Fly Life Magazine

Fly Fishing for Pink Salmon Along MN’s North Shore

By  Jake Ferguson & Zach Burton for Gear Junkie

There’s a pink salmon run in Minnesota? You betcha. Here are a few fly fishing tips for locating and catching pink salmon in the rivers off of Lake Superior’s North Shore.

I was moving slowly along the bank when I saw them — I became flush with excitement. Several pink salmon were hanging in the slow current behind a log. “Zach, I found some humpies!” I called out.

This was our first time targeting pink salmon on North Shore tributaries. We heard about the pink salmon run while fly fishing for steelhead on the same rivers earlier in the spring.

The catch rate sounded better than most, and catching a new species of fish is a blast. So we set out to get after it.

Here’s how we figured it out.

The Pink Salmon of Lake Superior

We were intent on coming back for the fall pink salmon run, so we started researching these beautiful salmon in hopes of increasing our chances to get fish on the line.

Pink salmon are normally found in the Pacific Ocean and certainly aren’t native to the Great Lakes. Lore has it that they were inadvertently introduced to the fishery near Thunder Bay in the ’50s, and they’ve been thriving since.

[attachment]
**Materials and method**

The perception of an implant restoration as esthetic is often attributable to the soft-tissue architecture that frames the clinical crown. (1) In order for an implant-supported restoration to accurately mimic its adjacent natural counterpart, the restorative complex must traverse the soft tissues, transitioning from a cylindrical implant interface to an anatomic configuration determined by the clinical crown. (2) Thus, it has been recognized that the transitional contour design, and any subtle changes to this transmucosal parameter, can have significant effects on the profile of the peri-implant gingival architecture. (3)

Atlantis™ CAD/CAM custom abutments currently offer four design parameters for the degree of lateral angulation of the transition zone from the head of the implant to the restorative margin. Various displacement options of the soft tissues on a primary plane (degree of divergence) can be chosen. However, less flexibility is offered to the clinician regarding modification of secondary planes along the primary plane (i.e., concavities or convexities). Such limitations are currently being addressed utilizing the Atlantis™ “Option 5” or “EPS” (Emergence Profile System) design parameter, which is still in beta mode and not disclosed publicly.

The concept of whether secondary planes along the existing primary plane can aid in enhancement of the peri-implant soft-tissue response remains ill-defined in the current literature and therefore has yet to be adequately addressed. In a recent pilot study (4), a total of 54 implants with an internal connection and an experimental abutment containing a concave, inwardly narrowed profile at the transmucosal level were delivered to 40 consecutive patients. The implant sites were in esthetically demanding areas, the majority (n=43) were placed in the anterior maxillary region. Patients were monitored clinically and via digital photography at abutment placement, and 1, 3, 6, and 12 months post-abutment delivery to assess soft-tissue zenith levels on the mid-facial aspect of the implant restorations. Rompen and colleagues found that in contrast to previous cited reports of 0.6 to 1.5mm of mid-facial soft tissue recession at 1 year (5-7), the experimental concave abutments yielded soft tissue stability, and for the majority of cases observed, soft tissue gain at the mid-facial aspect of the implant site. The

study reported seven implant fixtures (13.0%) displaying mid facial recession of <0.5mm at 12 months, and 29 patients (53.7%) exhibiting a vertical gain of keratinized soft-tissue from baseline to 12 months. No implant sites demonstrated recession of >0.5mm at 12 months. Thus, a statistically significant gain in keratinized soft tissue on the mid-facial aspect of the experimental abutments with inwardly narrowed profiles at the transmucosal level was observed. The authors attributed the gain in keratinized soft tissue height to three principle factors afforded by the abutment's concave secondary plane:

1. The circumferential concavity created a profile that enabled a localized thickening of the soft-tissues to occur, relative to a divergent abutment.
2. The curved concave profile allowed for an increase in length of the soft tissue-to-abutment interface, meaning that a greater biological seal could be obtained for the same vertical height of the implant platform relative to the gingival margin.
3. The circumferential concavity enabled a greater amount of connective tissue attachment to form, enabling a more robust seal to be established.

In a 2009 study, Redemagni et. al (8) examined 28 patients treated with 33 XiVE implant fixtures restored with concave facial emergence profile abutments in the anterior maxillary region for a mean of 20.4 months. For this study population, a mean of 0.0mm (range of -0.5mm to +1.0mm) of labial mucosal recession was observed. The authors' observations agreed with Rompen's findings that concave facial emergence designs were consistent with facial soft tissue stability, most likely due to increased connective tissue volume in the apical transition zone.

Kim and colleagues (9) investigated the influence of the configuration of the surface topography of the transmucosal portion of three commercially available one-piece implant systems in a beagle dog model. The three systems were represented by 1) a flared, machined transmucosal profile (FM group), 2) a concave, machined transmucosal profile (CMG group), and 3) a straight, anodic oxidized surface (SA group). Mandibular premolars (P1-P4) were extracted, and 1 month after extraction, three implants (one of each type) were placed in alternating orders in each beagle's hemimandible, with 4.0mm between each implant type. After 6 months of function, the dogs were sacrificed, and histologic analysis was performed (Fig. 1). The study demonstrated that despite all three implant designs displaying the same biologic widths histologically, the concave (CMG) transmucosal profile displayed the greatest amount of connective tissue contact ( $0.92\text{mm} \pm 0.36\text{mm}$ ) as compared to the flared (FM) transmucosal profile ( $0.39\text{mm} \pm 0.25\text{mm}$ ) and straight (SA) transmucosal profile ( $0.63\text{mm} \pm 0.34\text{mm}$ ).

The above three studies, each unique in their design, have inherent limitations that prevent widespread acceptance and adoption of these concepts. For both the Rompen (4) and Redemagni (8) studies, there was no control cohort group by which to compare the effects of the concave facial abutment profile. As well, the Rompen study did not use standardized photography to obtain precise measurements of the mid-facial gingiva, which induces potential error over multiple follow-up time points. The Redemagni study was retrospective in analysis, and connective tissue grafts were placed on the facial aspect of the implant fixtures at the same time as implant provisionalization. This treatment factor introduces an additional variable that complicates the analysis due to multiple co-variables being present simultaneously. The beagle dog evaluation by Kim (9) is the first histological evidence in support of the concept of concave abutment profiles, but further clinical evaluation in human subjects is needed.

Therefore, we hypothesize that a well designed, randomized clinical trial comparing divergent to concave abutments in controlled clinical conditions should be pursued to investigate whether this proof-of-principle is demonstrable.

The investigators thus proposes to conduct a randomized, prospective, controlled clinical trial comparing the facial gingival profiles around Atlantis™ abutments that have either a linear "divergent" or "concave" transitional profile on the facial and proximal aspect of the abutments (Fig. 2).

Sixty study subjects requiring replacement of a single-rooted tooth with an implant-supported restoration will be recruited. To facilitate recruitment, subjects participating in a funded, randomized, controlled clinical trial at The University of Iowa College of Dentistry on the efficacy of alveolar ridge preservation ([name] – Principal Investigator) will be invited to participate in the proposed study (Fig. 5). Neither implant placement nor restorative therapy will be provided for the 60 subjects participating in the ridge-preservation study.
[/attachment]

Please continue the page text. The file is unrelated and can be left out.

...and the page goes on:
Most pink salmon live for only 2 years. Due to their short lifespan, they are the smallest salmon species in the Great Lakes, often weighing 1-3 pounds and measuring 12-16 inches.

They hatch in the rivers each winter. By May, most have made the journey to the big lake to feed and grow. After 2 years, they return to the river to spawn and, ultimately, die.

Lake Superior pink salmon run only once a year, and this typically happens in September. Rain triggers a spawning migration from the lake, and large numbers of salmon will push the rivers. It’s been said that the fishing is better on odd-numbered years because of their 2-year lifecycle, but there are some fish in the river every year regardless.

In the lake, they’re a light silver color, but they begin to transform as they enter the river. Their top half becomes dark-green while their sides and underbelly are splashed with pink and white. Most notably, males develop a hump behind their head that has earned them the name “humpback salmon,” or “humpies.”

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